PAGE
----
• Establish a formal process to review decisions after the fact, to see how they worked out. Were costs different than expected? Was revenue off the mark? Etc. Most important, learn why these variances occurred so that better decisions can be made in the future.
  • If yours is a volatile industry - and you have volatile cash flow as a result - have a senior level go/no go approval processes. Allied Signal was sufficiently diversified and kicked out lots of cash, so funding these projects was not an issue. At CCA, by contrast, cash flow was tied to pricing for our paper mills and therefore very unstable.
  • Consider culture as well as control systems. Absent a strong culture of accountability, the process will necessarily need to force review higher up the organization. This applies across the board to processes involved in acquisitions, hiring key talent, establishing large contracts and so forth.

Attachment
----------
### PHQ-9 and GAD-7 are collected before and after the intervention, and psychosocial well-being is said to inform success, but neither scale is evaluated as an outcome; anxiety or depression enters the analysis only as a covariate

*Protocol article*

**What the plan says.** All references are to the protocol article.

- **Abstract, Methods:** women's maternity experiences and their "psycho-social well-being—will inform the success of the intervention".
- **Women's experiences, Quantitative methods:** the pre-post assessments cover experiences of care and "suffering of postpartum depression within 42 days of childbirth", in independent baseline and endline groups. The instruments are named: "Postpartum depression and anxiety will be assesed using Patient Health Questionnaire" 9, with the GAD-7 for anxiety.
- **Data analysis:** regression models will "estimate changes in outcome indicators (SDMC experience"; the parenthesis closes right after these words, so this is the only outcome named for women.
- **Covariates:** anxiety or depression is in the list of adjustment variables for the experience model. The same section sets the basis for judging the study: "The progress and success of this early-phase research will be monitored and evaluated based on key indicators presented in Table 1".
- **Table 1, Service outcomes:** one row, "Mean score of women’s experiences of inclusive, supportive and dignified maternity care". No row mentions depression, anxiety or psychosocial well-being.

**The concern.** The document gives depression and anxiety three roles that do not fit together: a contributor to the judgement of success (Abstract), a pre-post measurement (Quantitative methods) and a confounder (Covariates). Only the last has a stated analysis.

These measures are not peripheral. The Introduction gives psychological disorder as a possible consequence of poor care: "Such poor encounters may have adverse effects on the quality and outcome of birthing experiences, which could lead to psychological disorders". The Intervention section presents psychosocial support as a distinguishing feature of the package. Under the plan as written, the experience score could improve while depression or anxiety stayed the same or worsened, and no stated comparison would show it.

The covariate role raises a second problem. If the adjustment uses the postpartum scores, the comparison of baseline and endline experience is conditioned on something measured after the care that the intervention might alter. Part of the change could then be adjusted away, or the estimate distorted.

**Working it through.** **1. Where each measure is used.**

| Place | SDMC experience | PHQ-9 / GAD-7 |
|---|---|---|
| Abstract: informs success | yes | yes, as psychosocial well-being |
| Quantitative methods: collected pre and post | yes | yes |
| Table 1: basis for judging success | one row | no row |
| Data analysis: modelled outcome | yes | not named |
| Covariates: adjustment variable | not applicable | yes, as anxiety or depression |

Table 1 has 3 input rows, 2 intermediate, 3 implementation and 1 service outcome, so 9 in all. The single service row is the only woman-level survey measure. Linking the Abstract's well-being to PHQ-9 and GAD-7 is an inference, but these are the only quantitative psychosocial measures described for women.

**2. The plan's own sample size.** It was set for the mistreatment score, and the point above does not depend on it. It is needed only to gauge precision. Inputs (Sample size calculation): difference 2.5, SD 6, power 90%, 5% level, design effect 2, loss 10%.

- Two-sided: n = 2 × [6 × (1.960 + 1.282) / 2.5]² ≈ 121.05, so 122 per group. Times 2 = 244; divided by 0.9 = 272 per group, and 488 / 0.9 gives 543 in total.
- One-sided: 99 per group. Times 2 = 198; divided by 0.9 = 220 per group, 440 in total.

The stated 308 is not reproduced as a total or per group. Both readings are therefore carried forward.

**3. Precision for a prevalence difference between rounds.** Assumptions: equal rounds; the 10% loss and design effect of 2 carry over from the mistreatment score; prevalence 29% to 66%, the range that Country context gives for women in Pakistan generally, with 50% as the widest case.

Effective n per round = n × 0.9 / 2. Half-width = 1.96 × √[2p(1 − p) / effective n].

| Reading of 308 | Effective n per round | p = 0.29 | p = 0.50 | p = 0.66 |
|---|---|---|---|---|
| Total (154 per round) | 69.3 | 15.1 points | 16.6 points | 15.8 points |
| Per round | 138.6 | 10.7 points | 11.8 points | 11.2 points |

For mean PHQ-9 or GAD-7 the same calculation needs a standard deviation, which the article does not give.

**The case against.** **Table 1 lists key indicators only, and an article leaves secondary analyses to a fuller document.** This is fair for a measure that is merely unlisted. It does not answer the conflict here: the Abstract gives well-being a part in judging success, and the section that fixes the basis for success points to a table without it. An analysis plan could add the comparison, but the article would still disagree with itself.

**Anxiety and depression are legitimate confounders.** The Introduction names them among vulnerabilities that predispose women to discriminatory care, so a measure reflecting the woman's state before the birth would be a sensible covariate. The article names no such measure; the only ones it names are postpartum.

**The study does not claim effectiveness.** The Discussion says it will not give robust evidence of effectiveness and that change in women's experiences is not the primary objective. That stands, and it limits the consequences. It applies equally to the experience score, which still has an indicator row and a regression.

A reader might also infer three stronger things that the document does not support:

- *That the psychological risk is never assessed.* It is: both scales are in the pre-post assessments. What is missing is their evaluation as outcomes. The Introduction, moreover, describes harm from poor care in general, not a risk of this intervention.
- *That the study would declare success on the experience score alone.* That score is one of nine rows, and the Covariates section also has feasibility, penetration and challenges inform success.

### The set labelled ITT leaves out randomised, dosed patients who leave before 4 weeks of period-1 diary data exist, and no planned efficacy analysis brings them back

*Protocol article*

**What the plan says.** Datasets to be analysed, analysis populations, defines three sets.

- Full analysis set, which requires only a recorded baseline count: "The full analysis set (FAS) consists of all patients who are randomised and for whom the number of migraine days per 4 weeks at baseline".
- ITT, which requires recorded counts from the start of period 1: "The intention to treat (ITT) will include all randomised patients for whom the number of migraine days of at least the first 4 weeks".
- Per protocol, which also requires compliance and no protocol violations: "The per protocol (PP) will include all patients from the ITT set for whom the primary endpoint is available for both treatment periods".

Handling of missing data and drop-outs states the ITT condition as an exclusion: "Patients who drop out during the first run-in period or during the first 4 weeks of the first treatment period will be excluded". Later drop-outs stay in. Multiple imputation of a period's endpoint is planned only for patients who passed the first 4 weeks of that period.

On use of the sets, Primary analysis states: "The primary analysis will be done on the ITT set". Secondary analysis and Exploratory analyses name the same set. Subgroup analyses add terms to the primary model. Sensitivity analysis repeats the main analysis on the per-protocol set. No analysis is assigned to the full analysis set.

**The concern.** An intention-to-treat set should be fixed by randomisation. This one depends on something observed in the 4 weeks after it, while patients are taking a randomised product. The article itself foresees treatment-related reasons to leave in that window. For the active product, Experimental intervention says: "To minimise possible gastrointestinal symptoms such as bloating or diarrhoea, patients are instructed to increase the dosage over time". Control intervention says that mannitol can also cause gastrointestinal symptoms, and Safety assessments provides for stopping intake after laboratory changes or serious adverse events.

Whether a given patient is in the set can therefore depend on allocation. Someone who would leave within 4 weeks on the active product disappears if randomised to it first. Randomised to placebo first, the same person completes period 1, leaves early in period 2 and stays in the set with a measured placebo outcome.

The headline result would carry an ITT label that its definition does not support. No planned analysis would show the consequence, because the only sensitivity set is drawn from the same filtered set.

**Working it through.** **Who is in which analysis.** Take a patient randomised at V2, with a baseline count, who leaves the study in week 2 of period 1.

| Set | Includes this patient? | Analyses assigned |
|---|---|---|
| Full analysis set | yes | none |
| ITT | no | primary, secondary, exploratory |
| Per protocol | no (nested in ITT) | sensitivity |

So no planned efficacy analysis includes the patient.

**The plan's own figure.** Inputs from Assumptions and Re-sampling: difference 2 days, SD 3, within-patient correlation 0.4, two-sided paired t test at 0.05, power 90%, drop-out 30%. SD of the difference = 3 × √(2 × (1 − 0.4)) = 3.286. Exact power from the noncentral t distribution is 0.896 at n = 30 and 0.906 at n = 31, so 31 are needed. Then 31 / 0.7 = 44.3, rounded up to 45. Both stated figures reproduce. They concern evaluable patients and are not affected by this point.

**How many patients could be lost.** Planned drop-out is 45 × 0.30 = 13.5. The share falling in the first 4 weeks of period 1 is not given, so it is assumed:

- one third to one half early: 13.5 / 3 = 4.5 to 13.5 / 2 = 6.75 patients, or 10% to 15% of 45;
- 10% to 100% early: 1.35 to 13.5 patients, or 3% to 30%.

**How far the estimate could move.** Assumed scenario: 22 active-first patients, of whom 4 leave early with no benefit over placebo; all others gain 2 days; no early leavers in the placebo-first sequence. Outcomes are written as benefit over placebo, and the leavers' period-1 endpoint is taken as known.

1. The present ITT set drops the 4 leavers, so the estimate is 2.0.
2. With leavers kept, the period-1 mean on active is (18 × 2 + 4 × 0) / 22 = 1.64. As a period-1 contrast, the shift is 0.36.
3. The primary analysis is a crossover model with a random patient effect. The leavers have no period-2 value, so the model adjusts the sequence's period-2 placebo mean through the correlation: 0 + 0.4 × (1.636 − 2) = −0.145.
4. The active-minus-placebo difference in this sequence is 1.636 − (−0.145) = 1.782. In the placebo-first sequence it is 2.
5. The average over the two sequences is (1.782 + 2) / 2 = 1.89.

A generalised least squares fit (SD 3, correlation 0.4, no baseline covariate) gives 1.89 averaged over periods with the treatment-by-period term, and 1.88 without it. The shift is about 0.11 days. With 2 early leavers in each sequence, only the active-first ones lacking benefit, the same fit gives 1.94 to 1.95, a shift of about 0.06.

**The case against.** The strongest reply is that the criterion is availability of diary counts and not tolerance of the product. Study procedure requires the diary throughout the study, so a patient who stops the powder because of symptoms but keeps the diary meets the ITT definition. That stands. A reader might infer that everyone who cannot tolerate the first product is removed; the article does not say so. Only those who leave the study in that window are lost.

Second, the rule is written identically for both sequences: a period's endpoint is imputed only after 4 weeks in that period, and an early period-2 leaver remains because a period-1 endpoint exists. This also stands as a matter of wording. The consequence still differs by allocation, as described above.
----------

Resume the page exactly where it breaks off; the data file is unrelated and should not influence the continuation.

Finally, what about one-off decisions? Well, if the decision is small or inconsequential, wing it. If the decision is major (selling/liquidating the company, hiring a new CEO, etc.), get outside, expert advice to help you frame a process you can use to reach an appropriate conclusion. And remember, advisors advise only. They can't replace you, the final decision maker.

The decisions you make as they relate to your organization can have significant impact in both the near and long term, up to and including the very survival of the business itself. Make sure you establish processes for all of these important decisions, sooner rather than later.

Please share with your colleagues
Heard on the Street

Robots are going to steal everyone's jobs. So says just about everyone - except economists.

Read the short reason why not, here, as explained by Donald J. Boudreaux, Professor of Economics and Martha and Nelson Getchell Chair for the Study of Free Market Capitalism at the Mercatus Center, George Mason University.

About Us

Goodrich & Associates is a management consulting firm. We specialize in helping our business clients solve urgent liquidity problems. Our Founder and Principal, Charlie Goodrich, holds an MBA in Finance from the University of Chicago and a Bachelor's Degree in Economics from the University of Virginia, and has over 30 years experience in this area.